The bounty of longtime youth sports programs that roster Oakdale area child-athletes have one thing in common.
They don’t play basketball.
In a city where athleticism at prep and professional levels has put Oakdale on the map, aspiring basketball stars must leave town to experience a serious competitive atmosphere on the youth court.
Without Amateur Athletic Union programs or skilled travel-ball squads, Oakdale children won’t develop their skills on the hardwood and will enter Oakdale High without legitimate competitive experience.
It’s a fact.
It’s also a reason Oakdale High boys and girls have never appeared in a Sac-Joaquin Section title game, haven’t won a Valley Oak League title since 2006 (girls) and are a combined 10-53 in the VOL over the last three years.
“Six of the 13 girls on our freshmen basketball team had never played an organized basketball game before,” Oakdale varsity girls basketball coach Justin Schwitters said. “The reality is I am recruiting girls from eighth grade P.E. classes.”
It’s a tough task to take athletes of relatively no experience and mold them into a unit that can challenge conference programs notorious for hosting reputed travel-ball talent from the Manteca and Tracy areas. Even underclassmen with competitive basketball skills can gouge a scoreboard.
“Sierra, Weston Ranch, East Union and Kimball all have freshmen and sophomores at the varsity level who play year-round basketball and they will drop 18 to 20 points on us,” Schwitters said. “We are not even remotely close to that.
“In all honesty, we don’t have the skill offensively to compete with teams in the VOL.”
The lack of scoring has plagued Oakdale in four straight losses to open league play. The Lady Mustangs were bested 46-28 by East Union on Jan. 9, then allowed Weston Ranch to rally for a 67-29 win two days later. That’s an average of barely seven points for eight straight quarters for the Oakdale offense. Christina Cobarruvias and Mackenzie Ruthman had team-high marks with just six points.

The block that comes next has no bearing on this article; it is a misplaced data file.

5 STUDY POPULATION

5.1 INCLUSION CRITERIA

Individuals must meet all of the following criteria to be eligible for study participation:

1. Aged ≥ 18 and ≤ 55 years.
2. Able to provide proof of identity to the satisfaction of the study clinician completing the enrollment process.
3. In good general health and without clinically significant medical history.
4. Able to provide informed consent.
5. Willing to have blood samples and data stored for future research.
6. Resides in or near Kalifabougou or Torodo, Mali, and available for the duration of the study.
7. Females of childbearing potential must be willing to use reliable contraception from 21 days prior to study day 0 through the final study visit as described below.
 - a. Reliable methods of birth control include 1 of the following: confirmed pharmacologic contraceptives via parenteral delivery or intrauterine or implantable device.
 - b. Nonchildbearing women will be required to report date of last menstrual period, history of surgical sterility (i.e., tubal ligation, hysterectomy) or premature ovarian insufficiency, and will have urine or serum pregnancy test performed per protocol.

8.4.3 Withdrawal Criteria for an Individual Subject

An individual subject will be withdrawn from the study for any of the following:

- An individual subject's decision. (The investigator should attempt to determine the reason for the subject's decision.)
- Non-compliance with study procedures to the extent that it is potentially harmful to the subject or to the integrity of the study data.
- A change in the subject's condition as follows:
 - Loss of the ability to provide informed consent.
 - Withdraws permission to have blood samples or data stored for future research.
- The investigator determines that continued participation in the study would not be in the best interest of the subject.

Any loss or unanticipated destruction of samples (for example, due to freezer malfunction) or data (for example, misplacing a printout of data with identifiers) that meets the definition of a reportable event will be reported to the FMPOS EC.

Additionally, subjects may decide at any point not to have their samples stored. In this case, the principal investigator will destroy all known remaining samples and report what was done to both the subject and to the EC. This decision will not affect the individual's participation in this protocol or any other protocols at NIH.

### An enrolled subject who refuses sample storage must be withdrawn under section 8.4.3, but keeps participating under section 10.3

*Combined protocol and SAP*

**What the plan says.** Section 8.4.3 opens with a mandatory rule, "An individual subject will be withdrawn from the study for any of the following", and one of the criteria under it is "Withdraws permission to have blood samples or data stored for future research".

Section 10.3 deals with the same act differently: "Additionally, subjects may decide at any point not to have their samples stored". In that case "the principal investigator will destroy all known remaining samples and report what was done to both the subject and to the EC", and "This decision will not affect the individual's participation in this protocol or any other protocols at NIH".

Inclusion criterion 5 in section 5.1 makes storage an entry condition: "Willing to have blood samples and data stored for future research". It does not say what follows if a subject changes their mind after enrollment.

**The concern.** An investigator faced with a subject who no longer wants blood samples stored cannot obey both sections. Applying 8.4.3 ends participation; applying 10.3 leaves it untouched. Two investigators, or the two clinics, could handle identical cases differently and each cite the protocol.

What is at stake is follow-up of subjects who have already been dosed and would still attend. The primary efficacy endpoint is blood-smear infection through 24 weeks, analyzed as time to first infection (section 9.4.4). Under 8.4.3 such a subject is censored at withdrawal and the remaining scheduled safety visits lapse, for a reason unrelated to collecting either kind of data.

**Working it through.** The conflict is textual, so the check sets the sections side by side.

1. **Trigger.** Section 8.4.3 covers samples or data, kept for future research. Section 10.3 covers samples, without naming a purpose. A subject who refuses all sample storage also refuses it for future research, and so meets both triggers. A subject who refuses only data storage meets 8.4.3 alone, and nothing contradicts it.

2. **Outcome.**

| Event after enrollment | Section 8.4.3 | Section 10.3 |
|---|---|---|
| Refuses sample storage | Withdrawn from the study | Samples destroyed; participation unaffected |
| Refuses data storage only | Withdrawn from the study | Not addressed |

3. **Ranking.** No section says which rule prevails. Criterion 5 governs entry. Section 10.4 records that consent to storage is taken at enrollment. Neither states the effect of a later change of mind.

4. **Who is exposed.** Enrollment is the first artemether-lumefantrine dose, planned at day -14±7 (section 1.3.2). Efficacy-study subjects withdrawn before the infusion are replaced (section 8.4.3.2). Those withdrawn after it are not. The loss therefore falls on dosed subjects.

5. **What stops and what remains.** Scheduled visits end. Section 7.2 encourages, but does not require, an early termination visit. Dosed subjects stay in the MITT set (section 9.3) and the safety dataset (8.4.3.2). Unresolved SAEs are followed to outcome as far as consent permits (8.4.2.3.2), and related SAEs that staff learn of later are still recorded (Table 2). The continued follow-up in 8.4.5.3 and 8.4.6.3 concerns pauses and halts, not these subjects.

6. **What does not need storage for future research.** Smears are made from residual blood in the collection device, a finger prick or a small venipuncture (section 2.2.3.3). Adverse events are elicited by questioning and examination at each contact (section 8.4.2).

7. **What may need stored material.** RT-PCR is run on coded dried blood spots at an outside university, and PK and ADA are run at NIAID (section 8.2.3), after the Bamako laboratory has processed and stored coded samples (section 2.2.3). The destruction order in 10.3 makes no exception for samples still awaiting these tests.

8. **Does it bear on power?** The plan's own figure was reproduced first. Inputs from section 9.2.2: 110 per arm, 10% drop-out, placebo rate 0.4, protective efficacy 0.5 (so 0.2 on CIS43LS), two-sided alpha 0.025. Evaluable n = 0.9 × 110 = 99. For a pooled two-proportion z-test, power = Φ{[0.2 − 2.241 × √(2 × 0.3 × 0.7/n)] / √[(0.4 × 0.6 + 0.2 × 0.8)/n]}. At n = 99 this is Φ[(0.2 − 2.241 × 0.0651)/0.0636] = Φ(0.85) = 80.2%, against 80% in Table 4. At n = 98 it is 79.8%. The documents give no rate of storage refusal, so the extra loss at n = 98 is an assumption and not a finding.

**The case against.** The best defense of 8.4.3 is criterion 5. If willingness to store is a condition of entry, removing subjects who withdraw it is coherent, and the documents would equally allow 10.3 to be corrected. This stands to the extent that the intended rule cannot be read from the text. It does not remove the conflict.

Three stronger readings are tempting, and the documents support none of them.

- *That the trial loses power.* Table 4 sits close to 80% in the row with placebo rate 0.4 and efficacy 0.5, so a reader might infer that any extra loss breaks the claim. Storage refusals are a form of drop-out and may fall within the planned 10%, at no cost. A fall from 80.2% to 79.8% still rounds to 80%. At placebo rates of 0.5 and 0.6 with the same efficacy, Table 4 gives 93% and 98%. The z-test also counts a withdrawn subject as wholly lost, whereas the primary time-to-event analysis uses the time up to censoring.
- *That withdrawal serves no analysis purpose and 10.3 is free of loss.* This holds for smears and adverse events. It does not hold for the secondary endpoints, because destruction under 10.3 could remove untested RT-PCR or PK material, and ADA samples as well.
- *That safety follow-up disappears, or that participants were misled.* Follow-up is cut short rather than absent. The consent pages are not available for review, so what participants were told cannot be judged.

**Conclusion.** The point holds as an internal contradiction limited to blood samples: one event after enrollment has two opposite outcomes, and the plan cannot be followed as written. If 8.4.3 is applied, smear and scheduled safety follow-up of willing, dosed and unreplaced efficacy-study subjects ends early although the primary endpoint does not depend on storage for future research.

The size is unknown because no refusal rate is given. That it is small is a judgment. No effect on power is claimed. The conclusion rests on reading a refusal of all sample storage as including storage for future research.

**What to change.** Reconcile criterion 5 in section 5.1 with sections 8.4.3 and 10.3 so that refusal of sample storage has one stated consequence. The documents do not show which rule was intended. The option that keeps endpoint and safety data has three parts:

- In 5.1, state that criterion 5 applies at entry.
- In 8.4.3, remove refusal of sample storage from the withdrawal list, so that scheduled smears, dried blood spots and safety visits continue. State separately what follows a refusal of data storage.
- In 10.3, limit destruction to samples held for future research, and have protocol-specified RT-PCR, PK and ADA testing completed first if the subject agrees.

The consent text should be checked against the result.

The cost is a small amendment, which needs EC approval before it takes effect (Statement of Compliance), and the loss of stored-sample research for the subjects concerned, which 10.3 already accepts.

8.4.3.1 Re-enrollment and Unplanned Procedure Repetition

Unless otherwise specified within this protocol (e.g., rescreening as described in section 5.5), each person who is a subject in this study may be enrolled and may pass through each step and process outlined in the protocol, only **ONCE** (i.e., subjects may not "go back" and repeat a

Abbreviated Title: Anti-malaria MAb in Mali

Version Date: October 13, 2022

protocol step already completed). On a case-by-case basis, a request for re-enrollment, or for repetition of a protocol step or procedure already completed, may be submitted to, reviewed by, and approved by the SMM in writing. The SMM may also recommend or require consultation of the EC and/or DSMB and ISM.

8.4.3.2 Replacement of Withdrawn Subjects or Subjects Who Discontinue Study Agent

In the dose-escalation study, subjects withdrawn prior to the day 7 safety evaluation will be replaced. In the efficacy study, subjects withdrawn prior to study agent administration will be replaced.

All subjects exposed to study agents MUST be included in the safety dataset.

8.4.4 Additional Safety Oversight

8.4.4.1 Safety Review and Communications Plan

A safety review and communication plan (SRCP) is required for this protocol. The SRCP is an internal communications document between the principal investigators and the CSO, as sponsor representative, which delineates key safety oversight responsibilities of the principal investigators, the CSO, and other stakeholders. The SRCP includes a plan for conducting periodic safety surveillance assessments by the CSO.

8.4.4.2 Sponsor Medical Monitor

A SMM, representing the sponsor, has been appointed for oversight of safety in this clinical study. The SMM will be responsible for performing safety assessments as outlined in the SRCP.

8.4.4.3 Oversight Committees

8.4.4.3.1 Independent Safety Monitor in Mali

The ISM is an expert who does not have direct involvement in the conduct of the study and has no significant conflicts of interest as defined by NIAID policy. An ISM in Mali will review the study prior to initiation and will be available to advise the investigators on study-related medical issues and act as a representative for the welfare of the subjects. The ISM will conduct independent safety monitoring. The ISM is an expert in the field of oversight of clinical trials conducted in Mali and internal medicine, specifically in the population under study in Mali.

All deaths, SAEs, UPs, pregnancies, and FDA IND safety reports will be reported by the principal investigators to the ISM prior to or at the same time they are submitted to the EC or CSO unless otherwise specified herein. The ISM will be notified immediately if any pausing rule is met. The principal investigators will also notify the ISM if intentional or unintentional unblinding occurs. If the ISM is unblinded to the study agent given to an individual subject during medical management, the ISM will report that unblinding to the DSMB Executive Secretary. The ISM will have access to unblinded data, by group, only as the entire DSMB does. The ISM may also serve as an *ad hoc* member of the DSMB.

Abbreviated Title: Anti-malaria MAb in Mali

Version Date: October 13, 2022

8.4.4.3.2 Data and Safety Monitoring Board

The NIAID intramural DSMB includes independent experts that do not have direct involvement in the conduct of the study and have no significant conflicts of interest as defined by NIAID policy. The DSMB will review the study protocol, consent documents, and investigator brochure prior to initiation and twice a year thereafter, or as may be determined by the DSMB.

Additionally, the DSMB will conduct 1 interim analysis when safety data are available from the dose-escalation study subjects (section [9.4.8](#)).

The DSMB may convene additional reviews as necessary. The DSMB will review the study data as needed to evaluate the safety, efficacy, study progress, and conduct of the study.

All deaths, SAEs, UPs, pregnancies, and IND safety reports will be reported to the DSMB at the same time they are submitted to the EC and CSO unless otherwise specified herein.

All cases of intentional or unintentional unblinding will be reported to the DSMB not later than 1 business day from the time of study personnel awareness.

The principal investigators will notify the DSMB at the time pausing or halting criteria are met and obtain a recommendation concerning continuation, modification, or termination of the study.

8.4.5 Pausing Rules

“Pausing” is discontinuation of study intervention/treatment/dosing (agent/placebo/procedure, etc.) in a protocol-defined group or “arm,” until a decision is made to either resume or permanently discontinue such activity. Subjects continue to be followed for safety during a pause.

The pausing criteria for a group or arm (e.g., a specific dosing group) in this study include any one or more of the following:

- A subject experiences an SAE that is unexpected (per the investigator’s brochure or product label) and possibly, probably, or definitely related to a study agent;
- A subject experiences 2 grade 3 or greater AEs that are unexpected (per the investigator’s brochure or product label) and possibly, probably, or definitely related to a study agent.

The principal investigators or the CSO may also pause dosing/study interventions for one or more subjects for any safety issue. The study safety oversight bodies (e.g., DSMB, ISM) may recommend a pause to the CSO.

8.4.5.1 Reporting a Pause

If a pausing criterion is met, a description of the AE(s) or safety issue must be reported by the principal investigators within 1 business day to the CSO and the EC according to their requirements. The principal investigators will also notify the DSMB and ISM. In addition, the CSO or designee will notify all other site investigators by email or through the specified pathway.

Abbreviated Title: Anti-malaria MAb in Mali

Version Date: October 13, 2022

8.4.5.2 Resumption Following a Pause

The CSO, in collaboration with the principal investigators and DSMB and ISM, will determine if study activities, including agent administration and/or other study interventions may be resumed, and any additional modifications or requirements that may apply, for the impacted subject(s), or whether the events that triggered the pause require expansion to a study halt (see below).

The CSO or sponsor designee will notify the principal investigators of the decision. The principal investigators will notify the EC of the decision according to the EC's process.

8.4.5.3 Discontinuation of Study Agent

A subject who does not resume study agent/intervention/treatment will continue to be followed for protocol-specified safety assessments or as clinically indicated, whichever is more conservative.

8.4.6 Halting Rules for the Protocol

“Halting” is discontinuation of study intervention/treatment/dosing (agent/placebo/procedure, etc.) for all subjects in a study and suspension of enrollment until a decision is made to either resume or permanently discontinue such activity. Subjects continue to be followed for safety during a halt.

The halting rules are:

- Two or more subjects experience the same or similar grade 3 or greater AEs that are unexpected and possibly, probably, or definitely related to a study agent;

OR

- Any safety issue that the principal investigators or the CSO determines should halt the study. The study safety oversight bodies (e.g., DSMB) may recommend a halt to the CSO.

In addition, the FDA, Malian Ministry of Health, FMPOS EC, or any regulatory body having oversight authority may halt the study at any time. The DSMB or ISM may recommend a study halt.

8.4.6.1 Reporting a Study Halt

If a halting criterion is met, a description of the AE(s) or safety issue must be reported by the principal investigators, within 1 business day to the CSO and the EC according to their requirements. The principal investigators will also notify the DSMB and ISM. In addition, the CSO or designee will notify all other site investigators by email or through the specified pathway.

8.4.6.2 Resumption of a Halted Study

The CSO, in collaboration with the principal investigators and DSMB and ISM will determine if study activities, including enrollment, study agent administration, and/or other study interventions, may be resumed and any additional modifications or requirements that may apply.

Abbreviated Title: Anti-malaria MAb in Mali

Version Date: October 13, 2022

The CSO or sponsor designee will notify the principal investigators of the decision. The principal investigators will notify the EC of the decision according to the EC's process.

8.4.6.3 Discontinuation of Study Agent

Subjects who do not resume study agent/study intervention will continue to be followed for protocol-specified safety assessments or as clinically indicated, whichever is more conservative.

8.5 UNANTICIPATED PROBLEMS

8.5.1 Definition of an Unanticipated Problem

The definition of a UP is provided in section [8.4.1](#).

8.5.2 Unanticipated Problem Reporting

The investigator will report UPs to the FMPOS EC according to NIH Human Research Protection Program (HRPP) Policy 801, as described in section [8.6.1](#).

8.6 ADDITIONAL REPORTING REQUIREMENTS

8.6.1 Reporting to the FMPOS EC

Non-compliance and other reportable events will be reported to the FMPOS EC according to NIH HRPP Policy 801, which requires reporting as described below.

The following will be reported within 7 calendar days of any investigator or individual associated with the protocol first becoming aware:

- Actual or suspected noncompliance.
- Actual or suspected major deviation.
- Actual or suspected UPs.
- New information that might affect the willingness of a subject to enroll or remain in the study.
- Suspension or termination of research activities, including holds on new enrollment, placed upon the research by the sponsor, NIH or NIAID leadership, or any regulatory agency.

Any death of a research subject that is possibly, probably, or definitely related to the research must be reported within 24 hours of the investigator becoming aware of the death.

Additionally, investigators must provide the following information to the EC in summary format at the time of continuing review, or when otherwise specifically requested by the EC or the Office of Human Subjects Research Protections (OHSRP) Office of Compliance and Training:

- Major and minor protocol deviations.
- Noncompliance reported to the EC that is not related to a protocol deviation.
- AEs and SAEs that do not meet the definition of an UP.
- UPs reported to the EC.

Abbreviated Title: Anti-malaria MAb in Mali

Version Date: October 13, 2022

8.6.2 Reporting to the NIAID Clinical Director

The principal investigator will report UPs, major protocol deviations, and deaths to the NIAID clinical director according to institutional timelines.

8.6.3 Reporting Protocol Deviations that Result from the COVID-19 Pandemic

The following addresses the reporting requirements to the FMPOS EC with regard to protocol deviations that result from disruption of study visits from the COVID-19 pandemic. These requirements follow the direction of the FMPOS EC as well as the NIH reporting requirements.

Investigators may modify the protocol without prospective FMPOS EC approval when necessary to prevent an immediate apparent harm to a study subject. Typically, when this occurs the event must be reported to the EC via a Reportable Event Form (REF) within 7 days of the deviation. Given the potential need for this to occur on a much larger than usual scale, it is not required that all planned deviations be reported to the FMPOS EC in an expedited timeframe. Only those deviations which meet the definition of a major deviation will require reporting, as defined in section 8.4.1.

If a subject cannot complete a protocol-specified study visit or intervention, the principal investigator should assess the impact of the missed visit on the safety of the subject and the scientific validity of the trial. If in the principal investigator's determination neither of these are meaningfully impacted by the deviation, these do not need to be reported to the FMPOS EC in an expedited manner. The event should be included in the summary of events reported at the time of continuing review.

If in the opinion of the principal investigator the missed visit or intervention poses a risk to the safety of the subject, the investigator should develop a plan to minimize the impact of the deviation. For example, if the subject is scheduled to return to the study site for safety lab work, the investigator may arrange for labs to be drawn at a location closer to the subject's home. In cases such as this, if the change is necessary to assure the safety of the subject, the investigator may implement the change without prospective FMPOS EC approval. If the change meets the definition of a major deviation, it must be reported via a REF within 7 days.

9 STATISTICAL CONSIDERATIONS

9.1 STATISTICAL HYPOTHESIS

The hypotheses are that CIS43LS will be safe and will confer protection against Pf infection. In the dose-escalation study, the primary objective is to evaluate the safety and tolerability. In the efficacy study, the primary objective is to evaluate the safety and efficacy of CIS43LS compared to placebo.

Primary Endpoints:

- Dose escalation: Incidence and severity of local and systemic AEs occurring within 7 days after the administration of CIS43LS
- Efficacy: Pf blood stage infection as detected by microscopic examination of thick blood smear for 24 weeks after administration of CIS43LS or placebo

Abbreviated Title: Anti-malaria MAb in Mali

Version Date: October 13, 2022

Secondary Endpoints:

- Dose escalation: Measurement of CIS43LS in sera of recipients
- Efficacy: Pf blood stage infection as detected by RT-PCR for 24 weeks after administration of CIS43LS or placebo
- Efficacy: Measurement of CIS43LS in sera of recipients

“We work hard, we play organized and we watch film to make sure we do everything right,” Schwitters said. “We just can’t make shots on a consistent basis.”
Schwitters admitted Oakdale’s shortcomings on the court can be tied to the lack of basketball programs available for city youth. He said he would consider coaching his own AAU team, but high school coaches are not allowed to roster an AAU squad.
But hope is not abandoned. Both Schwitters and Oakdale boys coach Jeremy Fields have dedicated time to organize the Oakdale Mustangs Basketball Youth League. It’s a program for local youth in grades third through eighth that offers clinics on basketball fundamentals and a two-month Saturday league coached by OHS athletes.
It’s not the ideal feeder program, but if it promotes and builds the base of Oakdale youth basketball, then it’s a resounding success.
Since the SJS has proposed a realignment move for Oakdale into a re-designed Modesto Metro Conference, the impact of increased youth involvement may not play out in the VOL, but Oakdale basketballers will take success wherever they can get it.
“What’s crazy about the realignment is that we have four wins as a team, and three of them are against teams in the (proposed MMC),” Schwitters said. “Atwater, Downey and Johansen.”